The LBJ White house on the Pedernales River River ford entrance to the LBJ Ranch Grave of LBJ - big marker - and Lady Bird - floral Reconstructed LBJ birthplace Ranch Road Number One goes past LBJ Ranch
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    HILL COUNTRY

    by mtncorg Written Jun 5, 2008

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    The AAA Hill Country map covers an area approximately triangular in shape with Austin and San Antonio at two of the apexes and Fredericksburg-Kerrvill at the third. Within this area, undulating oak covered hills mark the transition zone from the wide coastal plains to the Edwards Plateau. A much more rugged region lies to the immediate west between the towns of Bandera and Leakey. Here, you will find real 'hills' unlike the slight affairs you find near Fredericksburg and Johnson City, both of which are considered as being deep inside Hill Country. The area is home to the much beloved touristy town of Fredericksburg, the nearby LBJ historic sites - LBJ Ranch near Stonewall and LBJ Boyhood Home in Johnson City - as well as popular State Parks - Enchanted Rock, Pedernales Falls, Lost Maples, Guadalupe River. For water lovers, there is the large Canyon Lake and the inner tubing flows of the Guadalupe, Pedernales and San Marcos Rivers.

    Heart of Hill Country; atop Old Tunnel
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    OLD TUNNEL

    by mtncorg Written Jun 5, 2008

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    About fifteen miles south of the town of Fredericksburg along the Old US 87 Road is the Old Tunnel Wildlife Management Area, home to about five million Mexican free-tailed bats and 3000 cave myotis bats. Two viewing areas are provided for visitors to watch the bats which come out at sunset during the warmer months - May to October. The upper area is free of charge for viewing, much like the Congress Street Bridge in Austin. There is a half-mile trail that takes you down from the upper observation area to the old rail bed from where you can look into the tunnel that was originally used by the Fredericksburg-San Antonio railroad. The trail also takes you to the lower observation area where the $5 fee also includes a program delving into both the rail history and more on bat biology. The lower area is limited to the first 70 people who show up from Thursday to Sunday evenings.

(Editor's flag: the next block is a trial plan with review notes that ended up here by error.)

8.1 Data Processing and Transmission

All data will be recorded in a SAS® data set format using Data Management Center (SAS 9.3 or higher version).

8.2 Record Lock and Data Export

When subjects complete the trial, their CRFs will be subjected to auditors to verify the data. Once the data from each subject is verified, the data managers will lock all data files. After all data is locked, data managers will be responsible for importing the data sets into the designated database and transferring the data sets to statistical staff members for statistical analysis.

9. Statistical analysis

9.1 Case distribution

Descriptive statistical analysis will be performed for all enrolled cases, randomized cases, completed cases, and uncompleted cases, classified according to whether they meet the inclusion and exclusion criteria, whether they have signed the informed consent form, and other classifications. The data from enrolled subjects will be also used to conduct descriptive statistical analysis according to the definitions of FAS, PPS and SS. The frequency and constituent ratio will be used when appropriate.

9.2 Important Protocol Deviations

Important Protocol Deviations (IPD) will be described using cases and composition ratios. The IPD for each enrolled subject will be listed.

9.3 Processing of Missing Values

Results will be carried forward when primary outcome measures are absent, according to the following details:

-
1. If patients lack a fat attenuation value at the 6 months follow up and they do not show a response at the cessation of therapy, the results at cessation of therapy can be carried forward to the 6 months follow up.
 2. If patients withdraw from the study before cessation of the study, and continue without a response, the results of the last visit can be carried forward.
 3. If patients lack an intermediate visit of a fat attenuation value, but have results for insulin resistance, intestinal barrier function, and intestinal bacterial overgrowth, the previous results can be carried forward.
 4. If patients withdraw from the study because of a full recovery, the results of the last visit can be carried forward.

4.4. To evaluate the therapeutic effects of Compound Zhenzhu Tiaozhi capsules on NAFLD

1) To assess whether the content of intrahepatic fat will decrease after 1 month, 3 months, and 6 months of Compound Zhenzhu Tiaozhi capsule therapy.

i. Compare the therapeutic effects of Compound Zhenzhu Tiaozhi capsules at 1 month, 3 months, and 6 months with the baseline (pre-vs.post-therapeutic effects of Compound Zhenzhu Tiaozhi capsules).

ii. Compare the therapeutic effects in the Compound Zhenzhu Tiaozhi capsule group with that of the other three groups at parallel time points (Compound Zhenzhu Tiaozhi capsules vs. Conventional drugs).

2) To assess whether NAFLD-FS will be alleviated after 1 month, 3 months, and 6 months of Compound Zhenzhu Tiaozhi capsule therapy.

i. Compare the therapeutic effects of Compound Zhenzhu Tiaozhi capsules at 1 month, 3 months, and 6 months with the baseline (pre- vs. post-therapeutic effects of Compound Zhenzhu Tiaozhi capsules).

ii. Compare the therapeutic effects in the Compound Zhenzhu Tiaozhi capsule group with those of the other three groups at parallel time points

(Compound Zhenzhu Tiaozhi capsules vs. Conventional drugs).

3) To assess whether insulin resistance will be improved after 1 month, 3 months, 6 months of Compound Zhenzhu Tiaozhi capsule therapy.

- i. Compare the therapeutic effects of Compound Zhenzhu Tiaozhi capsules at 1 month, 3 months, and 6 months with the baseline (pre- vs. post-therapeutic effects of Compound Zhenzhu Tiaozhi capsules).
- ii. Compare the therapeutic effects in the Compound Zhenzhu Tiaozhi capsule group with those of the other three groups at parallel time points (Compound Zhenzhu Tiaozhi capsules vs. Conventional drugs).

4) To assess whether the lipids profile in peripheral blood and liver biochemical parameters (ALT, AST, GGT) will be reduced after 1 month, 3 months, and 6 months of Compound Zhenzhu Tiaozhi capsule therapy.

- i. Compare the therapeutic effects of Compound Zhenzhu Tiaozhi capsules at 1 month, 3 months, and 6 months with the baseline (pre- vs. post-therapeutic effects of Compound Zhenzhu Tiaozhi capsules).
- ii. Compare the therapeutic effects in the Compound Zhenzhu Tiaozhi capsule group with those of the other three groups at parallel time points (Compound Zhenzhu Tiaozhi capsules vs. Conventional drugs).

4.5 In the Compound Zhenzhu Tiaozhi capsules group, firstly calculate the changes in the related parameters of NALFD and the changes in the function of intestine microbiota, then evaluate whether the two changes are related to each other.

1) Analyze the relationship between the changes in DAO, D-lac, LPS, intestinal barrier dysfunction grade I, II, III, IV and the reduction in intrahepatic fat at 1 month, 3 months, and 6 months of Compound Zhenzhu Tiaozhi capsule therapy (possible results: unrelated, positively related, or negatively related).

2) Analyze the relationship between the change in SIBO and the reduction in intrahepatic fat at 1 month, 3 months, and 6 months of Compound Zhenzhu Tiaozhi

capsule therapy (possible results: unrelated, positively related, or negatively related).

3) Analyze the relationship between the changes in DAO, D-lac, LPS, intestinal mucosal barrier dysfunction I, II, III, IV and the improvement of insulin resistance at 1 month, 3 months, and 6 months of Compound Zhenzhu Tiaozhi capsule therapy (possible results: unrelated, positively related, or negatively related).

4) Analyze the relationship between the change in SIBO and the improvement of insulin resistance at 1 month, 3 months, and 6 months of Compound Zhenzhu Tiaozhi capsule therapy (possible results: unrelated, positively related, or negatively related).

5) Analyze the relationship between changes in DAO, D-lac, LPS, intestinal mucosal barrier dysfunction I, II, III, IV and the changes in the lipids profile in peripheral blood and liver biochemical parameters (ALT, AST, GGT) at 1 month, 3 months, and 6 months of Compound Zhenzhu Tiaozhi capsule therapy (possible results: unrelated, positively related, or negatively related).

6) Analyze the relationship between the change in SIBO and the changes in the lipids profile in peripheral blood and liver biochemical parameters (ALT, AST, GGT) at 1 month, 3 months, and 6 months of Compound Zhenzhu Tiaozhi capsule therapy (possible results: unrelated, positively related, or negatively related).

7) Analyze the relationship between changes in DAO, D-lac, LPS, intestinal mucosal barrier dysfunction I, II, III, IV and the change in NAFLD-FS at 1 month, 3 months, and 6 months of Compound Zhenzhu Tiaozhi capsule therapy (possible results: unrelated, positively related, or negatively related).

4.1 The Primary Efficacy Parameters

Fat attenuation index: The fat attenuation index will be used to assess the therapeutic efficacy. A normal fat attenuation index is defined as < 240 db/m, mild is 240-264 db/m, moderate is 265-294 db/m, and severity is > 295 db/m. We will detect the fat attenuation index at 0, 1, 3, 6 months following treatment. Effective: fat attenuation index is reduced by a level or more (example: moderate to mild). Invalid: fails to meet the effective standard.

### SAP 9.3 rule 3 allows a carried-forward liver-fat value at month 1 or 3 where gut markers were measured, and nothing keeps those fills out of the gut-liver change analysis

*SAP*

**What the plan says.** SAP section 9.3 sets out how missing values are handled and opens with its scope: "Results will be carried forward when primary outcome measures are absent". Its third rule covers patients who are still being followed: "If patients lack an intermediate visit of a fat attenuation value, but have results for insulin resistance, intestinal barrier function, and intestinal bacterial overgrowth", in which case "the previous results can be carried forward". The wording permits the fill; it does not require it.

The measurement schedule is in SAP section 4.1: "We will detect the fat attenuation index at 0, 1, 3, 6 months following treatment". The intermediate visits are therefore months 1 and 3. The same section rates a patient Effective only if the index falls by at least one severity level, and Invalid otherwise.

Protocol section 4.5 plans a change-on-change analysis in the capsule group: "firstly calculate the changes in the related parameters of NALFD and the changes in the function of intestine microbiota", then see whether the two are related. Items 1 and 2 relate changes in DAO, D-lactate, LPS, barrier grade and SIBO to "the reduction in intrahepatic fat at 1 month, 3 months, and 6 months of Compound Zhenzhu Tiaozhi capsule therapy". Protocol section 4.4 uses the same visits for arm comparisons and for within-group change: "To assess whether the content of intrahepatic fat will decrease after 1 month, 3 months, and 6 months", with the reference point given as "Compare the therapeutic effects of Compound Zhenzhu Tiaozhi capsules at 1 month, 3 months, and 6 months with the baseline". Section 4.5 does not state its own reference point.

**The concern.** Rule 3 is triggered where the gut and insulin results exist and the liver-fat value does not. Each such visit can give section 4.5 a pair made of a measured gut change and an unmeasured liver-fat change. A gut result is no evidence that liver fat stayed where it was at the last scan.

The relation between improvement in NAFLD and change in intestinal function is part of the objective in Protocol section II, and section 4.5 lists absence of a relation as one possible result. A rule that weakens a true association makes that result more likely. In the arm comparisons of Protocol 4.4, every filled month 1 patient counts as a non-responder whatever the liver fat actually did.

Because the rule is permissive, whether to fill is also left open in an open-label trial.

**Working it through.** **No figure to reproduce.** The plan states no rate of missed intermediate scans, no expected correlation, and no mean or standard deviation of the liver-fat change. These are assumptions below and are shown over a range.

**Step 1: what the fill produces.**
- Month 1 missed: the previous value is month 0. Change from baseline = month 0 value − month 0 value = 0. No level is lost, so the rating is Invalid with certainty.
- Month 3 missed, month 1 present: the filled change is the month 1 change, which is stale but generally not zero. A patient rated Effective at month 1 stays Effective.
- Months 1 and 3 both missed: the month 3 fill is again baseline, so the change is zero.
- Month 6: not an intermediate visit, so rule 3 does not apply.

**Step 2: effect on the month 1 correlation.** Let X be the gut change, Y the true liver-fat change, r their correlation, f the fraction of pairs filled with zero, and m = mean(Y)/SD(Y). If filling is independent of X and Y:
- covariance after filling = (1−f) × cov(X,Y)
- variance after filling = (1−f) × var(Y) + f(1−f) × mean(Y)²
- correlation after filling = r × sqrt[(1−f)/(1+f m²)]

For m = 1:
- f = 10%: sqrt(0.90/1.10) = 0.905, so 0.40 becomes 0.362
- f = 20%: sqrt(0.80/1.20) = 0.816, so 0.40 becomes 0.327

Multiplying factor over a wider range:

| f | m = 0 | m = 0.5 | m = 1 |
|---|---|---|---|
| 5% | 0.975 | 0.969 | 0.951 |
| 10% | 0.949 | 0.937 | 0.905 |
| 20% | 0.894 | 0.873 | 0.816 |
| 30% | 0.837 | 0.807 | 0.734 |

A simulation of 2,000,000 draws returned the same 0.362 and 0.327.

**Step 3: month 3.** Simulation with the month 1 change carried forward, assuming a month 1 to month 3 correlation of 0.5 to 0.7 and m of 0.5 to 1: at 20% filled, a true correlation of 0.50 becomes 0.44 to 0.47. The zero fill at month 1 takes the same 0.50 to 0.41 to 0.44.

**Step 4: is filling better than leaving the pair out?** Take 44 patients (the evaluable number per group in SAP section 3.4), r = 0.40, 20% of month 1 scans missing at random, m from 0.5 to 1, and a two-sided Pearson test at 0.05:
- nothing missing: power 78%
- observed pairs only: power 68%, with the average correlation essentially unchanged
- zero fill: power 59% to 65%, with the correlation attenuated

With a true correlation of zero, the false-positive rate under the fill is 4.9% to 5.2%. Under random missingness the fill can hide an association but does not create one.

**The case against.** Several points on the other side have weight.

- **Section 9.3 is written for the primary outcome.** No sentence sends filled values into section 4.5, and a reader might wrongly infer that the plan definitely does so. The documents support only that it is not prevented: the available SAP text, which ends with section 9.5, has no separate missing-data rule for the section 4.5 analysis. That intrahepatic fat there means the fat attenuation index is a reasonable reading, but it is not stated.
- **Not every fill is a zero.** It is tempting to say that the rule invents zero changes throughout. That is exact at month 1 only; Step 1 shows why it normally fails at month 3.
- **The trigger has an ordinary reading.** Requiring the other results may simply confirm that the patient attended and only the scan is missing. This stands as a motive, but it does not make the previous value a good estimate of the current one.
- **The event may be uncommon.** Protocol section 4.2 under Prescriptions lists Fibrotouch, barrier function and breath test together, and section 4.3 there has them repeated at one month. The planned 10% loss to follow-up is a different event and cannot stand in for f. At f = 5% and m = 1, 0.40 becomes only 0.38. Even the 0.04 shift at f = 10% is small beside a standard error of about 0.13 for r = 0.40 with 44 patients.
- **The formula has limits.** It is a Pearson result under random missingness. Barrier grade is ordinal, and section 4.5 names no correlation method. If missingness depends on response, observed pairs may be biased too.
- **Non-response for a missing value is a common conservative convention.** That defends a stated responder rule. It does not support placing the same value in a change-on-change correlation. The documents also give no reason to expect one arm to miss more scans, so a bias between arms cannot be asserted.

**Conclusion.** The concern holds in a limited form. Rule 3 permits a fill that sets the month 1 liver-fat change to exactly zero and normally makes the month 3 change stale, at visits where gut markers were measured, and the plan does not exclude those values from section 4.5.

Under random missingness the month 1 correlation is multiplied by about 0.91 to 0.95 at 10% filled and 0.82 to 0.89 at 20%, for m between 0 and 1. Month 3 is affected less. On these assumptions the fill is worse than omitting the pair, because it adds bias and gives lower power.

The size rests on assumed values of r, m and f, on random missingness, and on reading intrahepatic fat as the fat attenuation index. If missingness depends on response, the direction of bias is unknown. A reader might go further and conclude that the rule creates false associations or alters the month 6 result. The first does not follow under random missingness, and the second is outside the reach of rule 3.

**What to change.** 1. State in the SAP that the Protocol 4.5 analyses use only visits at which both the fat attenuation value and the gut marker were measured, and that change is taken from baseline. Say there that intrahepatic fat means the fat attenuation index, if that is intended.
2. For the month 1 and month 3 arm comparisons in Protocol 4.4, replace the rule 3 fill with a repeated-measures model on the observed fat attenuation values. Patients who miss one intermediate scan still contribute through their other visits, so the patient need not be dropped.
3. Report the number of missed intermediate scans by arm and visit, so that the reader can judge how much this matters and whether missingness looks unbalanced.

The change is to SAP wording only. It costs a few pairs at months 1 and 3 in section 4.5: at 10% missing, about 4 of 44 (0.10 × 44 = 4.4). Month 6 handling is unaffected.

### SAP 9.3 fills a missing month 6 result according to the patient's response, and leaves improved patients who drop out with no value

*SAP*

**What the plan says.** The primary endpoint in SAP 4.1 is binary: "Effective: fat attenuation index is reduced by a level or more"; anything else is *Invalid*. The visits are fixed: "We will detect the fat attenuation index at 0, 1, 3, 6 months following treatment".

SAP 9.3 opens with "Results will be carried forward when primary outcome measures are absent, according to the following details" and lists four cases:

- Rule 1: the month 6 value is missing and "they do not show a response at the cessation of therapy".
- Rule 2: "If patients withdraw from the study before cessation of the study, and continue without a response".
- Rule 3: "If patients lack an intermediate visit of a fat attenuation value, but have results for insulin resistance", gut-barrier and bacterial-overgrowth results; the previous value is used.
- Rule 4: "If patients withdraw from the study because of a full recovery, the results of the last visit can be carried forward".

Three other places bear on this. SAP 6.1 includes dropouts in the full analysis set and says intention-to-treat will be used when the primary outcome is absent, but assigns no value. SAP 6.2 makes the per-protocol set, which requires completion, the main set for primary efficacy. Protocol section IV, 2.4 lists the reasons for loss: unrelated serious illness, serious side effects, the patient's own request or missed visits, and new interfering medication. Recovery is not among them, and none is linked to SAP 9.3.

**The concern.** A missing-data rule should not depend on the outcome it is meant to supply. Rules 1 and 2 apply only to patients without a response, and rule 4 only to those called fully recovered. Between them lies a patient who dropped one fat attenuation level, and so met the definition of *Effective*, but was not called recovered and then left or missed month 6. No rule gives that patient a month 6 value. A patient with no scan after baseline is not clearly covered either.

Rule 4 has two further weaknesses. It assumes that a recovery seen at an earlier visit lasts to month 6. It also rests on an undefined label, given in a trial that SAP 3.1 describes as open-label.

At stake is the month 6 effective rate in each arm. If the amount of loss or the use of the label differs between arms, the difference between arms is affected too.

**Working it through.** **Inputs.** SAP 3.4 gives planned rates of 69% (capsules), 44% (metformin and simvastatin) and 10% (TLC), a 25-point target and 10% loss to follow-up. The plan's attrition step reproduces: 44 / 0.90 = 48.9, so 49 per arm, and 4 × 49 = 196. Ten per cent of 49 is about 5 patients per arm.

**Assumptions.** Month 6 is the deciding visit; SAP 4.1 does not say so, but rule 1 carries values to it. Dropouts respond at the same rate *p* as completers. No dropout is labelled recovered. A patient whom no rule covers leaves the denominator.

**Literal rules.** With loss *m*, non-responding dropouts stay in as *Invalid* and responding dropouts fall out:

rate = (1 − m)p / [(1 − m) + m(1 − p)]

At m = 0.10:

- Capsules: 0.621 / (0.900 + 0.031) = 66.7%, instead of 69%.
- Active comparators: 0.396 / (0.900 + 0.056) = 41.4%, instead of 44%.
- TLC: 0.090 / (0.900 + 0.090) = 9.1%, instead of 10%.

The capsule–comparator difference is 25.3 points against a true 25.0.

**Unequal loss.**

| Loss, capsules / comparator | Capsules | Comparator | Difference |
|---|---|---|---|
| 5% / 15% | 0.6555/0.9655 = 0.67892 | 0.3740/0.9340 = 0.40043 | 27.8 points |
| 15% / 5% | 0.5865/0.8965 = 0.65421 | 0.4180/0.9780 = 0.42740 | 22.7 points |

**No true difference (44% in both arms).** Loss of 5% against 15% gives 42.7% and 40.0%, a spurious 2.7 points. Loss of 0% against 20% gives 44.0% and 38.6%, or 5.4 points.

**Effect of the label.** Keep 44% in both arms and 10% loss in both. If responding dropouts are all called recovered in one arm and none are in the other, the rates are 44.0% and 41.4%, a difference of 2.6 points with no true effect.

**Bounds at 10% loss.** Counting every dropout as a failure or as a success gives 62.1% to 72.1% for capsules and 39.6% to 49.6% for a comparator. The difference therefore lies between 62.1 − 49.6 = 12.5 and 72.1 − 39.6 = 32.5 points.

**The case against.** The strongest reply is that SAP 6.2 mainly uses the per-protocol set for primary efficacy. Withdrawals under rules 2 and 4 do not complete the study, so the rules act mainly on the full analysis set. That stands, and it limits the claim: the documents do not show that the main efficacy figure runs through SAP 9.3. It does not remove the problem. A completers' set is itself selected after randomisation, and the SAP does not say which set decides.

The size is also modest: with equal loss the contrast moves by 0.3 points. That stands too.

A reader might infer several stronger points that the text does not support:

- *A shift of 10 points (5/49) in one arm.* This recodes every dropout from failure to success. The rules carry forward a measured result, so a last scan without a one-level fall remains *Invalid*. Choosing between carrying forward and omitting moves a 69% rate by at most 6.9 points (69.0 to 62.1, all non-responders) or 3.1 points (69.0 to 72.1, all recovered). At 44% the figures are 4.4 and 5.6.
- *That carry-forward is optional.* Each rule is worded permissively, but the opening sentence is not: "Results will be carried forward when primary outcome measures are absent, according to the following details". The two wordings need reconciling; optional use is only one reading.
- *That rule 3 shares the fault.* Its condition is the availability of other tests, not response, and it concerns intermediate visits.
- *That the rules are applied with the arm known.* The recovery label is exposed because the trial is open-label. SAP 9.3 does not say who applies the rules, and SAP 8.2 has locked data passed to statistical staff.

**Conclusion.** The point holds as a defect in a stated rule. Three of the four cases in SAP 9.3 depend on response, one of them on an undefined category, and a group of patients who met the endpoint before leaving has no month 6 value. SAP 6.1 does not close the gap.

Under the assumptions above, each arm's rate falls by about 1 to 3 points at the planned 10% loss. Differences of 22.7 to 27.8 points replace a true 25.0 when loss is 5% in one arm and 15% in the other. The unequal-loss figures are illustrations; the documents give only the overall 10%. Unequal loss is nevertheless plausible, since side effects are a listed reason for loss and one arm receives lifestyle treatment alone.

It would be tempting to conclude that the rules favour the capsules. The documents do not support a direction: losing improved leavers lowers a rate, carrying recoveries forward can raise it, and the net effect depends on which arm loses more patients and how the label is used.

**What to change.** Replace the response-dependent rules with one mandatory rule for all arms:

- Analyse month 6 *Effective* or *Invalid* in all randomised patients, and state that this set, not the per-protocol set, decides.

The Old Tunnel near Fredericksburg Lower Bat observation seating at the Old Tunnel Description of rail history at the Old Tunnel Description of the bats at the Old Tunnel
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    JOHN N. GARNER HOUSE - UVALDE

    by mtncorg Written Jun 5, 2008

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    Almost ninety miles west of San Antonio is the modest town of Uvalde. This was where John Nance 'Cactus Jack' Garner hailed from. Garner enjoyed a long and memorable political career entering the US House of Representatives in 1902. He had moved to Uvalde in 1893, serving as a county judge and State legislator where he introduced bills to divide Texas into five separate States - in order to counter New England congressional strength - and to change the State flower - the bluebonnet - with the cactus. Both bills were defeated, but Garner did gain a nickname for his efforts. Eventually, Garner became the Speaker of the House and was a formidable opponent for the Democratic choice for President in 1932. When he stepped aside for Franklin Roosevelt, FDR made Garner his Vice Presidential candidate. After their election, Garner used his intimate congressional knowledge to become the most powerful vice president in history - Dick Cheney could only so aspire - and the second most powerful American politician during the 1930's. After two terms as Vice President, Garner broke with FDR over FDR's decision to run for a third term in 1940. Garner then retired to this house that his wife, Ettie, had been the original stimulus for. Ettie - who had long served her husband as his personal secretary and advisor - died in 1948 and Garner gave the house to the town to serve as its library while he moved to a little white house in the back. That house was demolished after his death in 1967, but the main house has become a museum dedicated to the life of one of the true godfathers of Texan politics. The museum is administered by the University of Texas at Austin.

    Open Tuesday-Saturday 9 am to 5 pm. Located on Park Street which is a residential street away from the two main highways which run through Uvalde. The house is north of the main east-west highway, US 90, on which their are directional signs to look for. It is west of the main north-south highway, US 83 - Getty Street - on which there were no directional signs because of ongoing construction at the time of my visit.

    333 N. Park St. Uvalde, TX 78801

    The John Garner House in Uvalde John and Ettie Garner Garner as a young congressmen with Pres Wilson What is a Texan without a hat? Exhibit explaining construction of the house
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San Antonio Off The Beaten Path